Actor Jackie Chan attends a photocall to introduce his film 'Rob-B-Hood' at the Venice Film Festival, September 8, 2006. (Fabrizio Bensch/Reuters)It’s sad to see wonderfully successful people move away from what they do best, in search of greater approbation than they already have. At the Venice Film Festival yesterday, one of my favorite entertainers, movie action hero Jackie Chan, claimed he was going to work hard for critical respect and to impress audiences instead of merely delighting them.

Reuters reports:

Tired of his image as all-action hero, Hong Kong film star Jackie Chan said on Friday he wanted to be taken as seriously as Robert DeNiro.

In Venice for the premiere of his new film "Rob-B-Hood," the master of the choreographed fight compared how he was greeted by fans gesticulating and shouting wildly, whereas he imagined De Niro commanded something closer to subdued awe.

"When they see me, ‘Ah, ah Jackie Chan!"’ the actor told a news conference after the press screening of Rob-B-Hood.

"I say, why does nobody say ‘Robert De Niro!’," he added, speaking in English and waving his arms about excitedly.

"So I want to change, so that some day they say ‘Wow, Jackie Chan’ and not move again and again. So I want a change," he concluded with a smile, to warm applause from reporters.

The star of the "Rush Hour" series said he had already begun to branch out into different roles, and in Rob-B-Hood he plays a character on the wrong side of the law.

The film, in which Chan co-stars with Louis Koo, is a high-speed and humorous story about three dysfunctional crooks who kidnap a baby to deliver to a sinister tycoon but gradually fall for the infant.

That certainly ought to inspire comparisons to DeNiro.

Certainly Chan at age 52 cannot hope to equal the kind of action work that he has done in the past, and he is wise to look for new roles to play:

"I’ve been looking to change my roles for quite some time," Chan said through a translator. "I’m quite fed up with what I’ve acted so far in movies.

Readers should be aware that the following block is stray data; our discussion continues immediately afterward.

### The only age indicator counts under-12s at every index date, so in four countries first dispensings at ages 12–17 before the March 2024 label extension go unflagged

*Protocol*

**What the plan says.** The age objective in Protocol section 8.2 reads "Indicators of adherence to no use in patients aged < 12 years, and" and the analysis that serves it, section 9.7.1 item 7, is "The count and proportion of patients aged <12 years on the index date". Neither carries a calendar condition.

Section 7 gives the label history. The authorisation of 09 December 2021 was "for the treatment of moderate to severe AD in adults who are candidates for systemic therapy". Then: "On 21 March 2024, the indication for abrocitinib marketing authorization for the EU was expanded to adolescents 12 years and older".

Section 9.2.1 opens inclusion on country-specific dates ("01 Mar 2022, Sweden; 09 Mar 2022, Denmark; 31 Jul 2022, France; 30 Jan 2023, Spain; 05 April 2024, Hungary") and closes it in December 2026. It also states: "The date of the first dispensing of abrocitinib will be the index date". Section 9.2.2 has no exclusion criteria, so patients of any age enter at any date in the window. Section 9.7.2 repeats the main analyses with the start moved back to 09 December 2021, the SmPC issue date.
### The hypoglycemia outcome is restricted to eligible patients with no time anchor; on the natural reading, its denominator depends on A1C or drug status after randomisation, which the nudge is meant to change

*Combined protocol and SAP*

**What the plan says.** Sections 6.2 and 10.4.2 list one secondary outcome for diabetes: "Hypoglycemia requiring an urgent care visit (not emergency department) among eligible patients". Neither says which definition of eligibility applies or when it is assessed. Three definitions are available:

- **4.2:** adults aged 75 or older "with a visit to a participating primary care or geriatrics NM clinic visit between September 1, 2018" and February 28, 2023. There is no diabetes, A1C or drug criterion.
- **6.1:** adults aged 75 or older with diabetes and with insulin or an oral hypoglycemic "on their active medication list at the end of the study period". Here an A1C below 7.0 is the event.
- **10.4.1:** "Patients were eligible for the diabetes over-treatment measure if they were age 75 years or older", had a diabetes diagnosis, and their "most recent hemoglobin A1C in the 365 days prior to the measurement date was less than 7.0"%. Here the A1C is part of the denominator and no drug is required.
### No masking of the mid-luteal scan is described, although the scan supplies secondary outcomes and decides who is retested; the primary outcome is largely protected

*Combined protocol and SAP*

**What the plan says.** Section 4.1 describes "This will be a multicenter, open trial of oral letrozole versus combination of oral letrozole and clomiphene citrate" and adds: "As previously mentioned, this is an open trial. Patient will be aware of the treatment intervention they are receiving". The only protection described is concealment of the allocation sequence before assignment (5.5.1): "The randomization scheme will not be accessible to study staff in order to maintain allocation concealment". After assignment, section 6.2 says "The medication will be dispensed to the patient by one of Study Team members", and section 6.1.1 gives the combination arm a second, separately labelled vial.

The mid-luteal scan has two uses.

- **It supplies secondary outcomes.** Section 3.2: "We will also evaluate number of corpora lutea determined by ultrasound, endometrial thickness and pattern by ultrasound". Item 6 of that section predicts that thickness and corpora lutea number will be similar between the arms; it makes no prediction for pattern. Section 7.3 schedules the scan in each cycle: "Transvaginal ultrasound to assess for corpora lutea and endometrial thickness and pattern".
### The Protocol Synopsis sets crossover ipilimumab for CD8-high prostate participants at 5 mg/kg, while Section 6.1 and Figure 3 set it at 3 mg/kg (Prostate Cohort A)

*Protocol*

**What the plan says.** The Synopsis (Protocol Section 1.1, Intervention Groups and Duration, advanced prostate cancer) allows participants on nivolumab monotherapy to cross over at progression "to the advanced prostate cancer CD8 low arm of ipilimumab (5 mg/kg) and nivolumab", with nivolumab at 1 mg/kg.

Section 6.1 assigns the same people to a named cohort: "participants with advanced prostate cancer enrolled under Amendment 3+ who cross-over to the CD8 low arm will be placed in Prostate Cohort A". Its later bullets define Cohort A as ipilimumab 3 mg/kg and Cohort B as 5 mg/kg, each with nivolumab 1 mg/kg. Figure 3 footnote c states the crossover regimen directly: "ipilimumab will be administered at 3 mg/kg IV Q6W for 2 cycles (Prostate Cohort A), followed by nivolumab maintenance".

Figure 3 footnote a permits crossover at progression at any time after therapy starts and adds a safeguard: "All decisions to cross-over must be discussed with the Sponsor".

"So after going back to Hong Kong and setting up my business, you probably already have had a chance to observe this already happening, from the movie ‘New Police Story’ and ‘The Myth’ and now this one, Rob-B-Hood."

Chan, 52, seen as the successor to martial arts legend Bruce Lee, added he had done well to work in the genre for so long.

"We all know that the career of an action movie actor is quite short so I already consider myself a legend for still being around today."

To some degree, Chan is simply going through the same process as fellow martial arts action star Jet Li, who has taken on more challenging roles in more ambitious films in recent years. Li, however, as always been a bit more artistically ambitious than the appealingly sanguine Chan. Chan could easily make a transition away from heavy action and take on more varied roles while still retaining his great personal charm and expressing the same values he has always stood for.

I think he would make an excellent Charlie Chan, for example, although he would have to put on a good bit of weight or use prosthetics to represent the great detective’s portly body.

It’s interesting to see Chan claim to be dismayed by the fact that audiences feel a great emotional attachment to him whereas they seem greatly impressed by DeNiro. Such an attachment is just as hard to obtain as critical respect, if not even more difficult. Of course, the desire for respect is entirely understandable—but Chan has that, even if the respect is more on the part of movie audiences than among critics.

The most dismaying thing here is the possibility that Chan will begin to take on roles and movies that don’t fit his talents, in search of respect he’ll never get unless he goes against the values he holds most dear. Sure, he’ll get critical respect if he can successfully play a serial killer like Hannibal Lecter, but we have quite enough of those, don’t we? The kind of good-natured hero Chan specializes in is rare enough, and very good to have.

Let’s just hope that this is a passing fancy and a bit of humorous exaggeration (and perhaps slightly garbled translation), and not a permanent change on the part of this superb entertainer.